If you're like most Iowa row crop farmers, you've probably looked out the machine shed door and noticed that it's raining. That's only part of the story today. The rest is what this means with regard to soil nitrates, which you're probably counting on for your corn crop this year (when you can finally get into the fields to plant it).
With heavy rains soaking Iowa this past week or two, farmers are wondering how much of the nitrate-nitrogen that carried over from last year's drought-reduced crop will still be in the fields for this year's corn to use. Mick Lane, communications director for the Iowa Soybean Association's On-Farm Network, with the help of the network's staff, pulled together the following information to help answer that question and other questions farmers have about nitrogen this spring -- now that the weather has suddenly shifted from too dry to "it's getting way too wet."
In a number of fields, there is a lot of nitrogen that hasn't been applied yet, due to the wet weather keeping applicators out of fields so far this spring.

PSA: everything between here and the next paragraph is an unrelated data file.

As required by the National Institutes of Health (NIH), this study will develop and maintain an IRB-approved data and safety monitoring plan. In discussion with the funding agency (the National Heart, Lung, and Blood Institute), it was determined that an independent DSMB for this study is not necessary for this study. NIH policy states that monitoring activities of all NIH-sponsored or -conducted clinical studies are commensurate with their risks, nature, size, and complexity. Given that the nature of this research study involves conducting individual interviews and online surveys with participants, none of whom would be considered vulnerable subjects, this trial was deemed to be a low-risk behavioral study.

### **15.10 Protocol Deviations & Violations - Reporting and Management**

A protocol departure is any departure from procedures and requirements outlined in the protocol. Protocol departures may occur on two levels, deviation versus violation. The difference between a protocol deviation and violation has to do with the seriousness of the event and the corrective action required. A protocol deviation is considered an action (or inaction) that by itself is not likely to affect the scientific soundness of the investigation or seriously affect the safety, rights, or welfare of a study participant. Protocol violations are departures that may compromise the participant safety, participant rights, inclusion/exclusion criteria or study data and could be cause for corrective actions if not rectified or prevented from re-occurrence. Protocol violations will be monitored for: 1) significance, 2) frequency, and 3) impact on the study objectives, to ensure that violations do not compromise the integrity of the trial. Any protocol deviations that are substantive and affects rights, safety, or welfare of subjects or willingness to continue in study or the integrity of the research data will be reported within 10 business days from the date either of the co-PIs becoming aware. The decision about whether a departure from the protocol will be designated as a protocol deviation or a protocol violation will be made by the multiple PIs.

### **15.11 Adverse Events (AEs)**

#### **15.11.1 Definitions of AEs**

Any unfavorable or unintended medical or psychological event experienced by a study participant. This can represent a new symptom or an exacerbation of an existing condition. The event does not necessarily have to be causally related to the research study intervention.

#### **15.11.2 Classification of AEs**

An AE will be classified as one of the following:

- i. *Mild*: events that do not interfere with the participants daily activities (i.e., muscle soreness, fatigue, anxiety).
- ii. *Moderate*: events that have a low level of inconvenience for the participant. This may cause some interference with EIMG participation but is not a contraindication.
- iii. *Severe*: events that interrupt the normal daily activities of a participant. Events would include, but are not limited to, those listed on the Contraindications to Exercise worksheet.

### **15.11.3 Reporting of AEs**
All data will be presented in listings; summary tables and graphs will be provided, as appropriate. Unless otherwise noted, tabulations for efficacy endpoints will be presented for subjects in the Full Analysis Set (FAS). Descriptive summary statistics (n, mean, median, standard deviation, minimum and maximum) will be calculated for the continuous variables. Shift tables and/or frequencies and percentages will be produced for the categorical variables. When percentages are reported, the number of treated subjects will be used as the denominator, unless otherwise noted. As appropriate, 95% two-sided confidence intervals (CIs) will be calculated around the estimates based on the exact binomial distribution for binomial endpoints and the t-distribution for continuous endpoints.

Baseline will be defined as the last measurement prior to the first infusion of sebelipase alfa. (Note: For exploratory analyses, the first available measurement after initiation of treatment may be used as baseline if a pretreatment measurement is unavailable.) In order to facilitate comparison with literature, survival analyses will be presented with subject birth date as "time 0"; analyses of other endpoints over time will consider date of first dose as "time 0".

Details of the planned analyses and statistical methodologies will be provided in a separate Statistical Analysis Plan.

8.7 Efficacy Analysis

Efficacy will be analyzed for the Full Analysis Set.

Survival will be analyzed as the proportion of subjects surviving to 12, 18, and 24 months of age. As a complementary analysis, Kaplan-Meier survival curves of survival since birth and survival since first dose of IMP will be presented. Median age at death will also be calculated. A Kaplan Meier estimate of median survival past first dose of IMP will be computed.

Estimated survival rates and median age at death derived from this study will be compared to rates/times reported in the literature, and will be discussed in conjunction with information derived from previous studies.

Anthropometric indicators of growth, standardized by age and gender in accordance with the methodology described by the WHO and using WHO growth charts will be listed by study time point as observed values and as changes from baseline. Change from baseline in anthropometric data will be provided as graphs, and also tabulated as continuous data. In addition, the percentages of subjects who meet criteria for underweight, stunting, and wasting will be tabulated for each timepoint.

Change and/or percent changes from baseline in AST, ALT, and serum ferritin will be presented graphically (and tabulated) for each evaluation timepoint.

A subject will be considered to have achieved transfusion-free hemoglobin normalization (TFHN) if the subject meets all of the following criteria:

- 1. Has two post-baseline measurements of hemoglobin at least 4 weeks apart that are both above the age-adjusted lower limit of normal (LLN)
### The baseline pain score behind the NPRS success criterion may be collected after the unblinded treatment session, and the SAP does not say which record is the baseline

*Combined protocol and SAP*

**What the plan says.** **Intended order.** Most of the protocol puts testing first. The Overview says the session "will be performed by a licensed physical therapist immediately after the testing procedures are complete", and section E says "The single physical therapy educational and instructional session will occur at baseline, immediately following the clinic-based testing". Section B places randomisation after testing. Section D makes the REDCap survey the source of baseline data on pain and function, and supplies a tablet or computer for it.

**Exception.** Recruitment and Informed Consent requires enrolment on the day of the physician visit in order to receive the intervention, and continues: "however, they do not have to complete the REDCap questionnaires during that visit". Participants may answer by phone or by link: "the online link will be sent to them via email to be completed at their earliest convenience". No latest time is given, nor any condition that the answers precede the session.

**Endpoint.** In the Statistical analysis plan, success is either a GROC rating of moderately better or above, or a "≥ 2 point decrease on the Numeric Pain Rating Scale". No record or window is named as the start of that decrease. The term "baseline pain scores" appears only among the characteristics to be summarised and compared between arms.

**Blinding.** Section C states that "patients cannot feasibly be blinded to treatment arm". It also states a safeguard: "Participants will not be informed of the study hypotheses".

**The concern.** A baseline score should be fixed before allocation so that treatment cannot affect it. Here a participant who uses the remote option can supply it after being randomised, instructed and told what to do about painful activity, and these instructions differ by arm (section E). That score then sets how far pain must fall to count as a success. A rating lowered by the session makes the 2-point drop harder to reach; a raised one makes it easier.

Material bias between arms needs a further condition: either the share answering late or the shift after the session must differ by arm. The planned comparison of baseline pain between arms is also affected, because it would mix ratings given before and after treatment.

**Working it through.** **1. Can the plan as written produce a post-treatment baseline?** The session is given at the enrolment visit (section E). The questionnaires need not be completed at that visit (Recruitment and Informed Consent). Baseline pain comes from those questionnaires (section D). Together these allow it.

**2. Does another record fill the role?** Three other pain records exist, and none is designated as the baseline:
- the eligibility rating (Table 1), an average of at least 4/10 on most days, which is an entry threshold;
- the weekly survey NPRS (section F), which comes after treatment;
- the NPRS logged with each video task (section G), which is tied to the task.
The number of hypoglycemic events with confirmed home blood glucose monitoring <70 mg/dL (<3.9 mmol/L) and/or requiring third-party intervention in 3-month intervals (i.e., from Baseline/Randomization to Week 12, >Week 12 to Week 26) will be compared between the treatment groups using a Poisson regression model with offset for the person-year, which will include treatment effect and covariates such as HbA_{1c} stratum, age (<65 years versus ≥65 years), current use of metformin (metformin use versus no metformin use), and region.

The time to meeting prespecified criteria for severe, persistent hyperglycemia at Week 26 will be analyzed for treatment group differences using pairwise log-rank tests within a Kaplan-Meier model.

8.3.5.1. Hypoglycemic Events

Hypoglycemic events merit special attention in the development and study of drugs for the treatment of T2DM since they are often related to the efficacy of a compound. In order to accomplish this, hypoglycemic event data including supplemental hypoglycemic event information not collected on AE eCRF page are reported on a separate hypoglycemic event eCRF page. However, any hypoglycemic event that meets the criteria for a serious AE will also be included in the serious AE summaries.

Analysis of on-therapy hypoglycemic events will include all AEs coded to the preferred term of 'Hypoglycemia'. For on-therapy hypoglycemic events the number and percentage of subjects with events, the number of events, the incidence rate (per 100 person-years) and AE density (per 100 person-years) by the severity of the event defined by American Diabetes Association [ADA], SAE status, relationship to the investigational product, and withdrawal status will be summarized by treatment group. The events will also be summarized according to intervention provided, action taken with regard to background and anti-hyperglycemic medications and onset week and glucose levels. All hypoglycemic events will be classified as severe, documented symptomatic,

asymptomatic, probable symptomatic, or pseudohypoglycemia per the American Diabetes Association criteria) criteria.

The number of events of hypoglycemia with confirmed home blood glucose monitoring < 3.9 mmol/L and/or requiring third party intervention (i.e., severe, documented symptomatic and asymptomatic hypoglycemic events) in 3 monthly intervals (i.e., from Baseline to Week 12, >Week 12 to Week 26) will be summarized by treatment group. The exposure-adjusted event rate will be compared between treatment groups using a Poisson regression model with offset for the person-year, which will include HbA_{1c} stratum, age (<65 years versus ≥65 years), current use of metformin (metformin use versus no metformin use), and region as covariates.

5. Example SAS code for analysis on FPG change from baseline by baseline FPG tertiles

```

Are heavy rains in April washing away the carryover N from last year?
The Iowa Soybean Association Environmental Programs and Services group routinely monitors water flowing from three tile lines that empty into a creek that flows into the Upper Boone River. Along with the increased water flow that's come with the rain, the nitrate content of the water in two of these lines has jumped from 25 to 30 mg/L (parts per million) in March to more than 40 ppm earlier this week, as shown in the accompanying graph titled "Hamilton County Tile Main Nitrate-N."
What this suggests is a lot of nitrates are being flushed out of the soil and into flowing water. Odds are this is happening in most of Iowa, not just in the Boone River Watershed. It doesn't matter whether the nitrate was left in the soil after last year's drought-reduced corn crop, or if it is from mineralization of soil organic matter, or if it is coming out of what you've applied for the 2013 corn crop. What matters is it won't be there for the crop you're about to plant.
Post-Drought Soil And Fertility Issues
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